Panama Papers

Panama Papers: Part 2. Law Review Article examines how US Trust Law enables people who had previously sought Panama Papers-like protection from offshore trusts.

As previously covered in this blog here and here, the Panama Papers is a collection of documents and emails from the Panamanian Law Firm, Mossak Fonseca, which specialized in creating offshore trusts and companies to help their clients in hiding money from government detection. 

Here’s a recap of the carnage of public officials caught in the wake of the Panama Papers (approximately 140 politicians, 29 billionaires and at least 33 blacklisted people to 214,000 offshore entities, according to Forbes):

Also interesting are these two articles about how the Panama Papers were leaked:

  • This Wired article discusses size of the data obtained from Mossak Fonseca (2.6 Terabytes)
  • This Forbes article discuss the leak and the data sharing between the journalists, often using open sourced encryption methods to secure the data while the journalists were preparing their articles. 

Since the Panama Papers leaked, Reid K. Weisbord, law professor at Rutgers, has published an article in the Columbia Law Review entitled, “A Catharsis for U.S. Trust Law: American Reflections on the Panama Papers.”  Professor Weisbord’s article summarizes the Panama Papers scandal and the public reaction to the uncovered offshore trust abuses.  He then outlines three trust practices that are permitted in the U.S. that offer similar protections that only offshore trusts were previously able to offer.  He concludes his paper with possible reforms to prevent on shore trust abuses.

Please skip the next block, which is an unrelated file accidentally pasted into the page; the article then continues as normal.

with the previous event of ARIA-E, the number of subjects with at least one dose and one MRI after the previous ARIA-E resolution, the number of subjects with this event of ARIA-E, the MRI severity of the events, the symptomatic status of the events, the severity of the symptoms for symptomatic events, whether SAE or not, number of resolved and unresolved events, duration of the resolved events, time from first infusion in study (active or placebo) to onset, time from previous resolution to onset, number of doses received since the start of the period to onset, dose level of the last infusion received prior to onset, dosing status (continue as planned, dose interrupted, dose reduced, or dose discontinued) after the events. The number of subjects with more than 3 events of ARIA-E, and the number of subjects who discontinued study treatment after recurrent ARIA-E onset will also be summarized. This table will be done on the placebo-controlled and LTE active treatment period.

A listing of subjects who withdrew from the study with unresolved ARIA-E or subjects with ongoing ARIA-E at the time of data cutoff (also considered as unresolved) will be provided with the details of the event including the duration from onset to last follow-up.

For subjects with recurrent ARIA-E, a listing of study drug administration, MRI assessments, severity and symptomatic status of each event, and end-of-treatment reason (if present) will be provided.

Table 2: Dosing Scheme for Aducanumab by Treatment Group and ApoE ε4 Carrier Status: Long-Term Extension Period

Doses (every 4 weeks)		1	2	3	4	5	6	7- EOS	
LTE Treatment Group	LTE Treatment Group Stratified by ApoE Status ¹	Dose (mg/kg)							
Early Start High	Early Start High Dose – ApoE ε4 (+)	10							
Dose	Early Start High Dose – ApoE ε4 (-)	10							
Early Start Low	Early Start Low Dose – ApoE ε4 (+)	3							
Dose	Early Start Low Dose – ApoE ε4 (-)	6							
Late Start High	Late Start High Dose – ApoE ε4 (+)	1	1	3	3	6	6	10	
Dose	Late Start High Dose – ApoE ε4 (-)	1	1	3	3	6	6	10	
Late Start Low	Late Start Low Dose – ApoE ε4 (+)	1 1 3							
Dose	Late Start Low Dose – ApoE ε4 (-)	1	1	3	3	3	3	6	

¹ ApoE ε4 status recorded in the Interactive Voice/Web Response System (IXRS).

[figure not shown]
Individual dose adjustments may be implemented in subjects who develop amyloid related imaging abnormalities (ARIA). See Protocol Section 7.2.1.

In his paper, Professor Weisbord discusses the following trust tools which provide nearly the same protections once found in offshore trusts:

  • Self-Settled Asset Protection Trusts;
  • Tax Breaks through Dynasty Trusts; and
  • Minimal Reporting requirements.
  • Self-Settled Asset Protection Trusts

As explained by Professor Weisbord, traditional trust law allows the trust to be a separate entity from the donor (settlor or creator of the trust) and/or donee (or beneficiary of the trust), so that when a gift is made to a trust, with a spendthrift provision, the trust is not obligated to pay to a donee’s creditors.  The creditors can only reach the assets if the trust pays out to the donee, because the spendthrift provision can limit or restrict payments to the donee if there are creditors present.  

Also as explained by Professor Weisbord, a self-settled asset protection trust would allow the settlor to transfer his assets to the trust, and if there is a spendthrift provision, the settlor’s creditors could not reach the settlor’s assets.  This novel creation by state legislatures has minimized the need to use offshore trusts. 

See this pdf outlining the 17 states with some version of the self-settled asset protection trusts laws.

Tax Breaks through Dynasty Trusts

As most estate planners can tell you, one key outcome of an estate plan is to defer taxes.  While the tax code allows for certain kinds of deferral with respect to estate plans (and as explained by Professor Weisbord) the code changed over time to include a generation skipping tax so that transfers to a donor’s grandchildren and future generations were taxable.  The so called generation skipping tax (“GST”) imposes a transfer tax for gifts to future generations.  However, the GST tax also includes an exemption (approximately $5,000,000).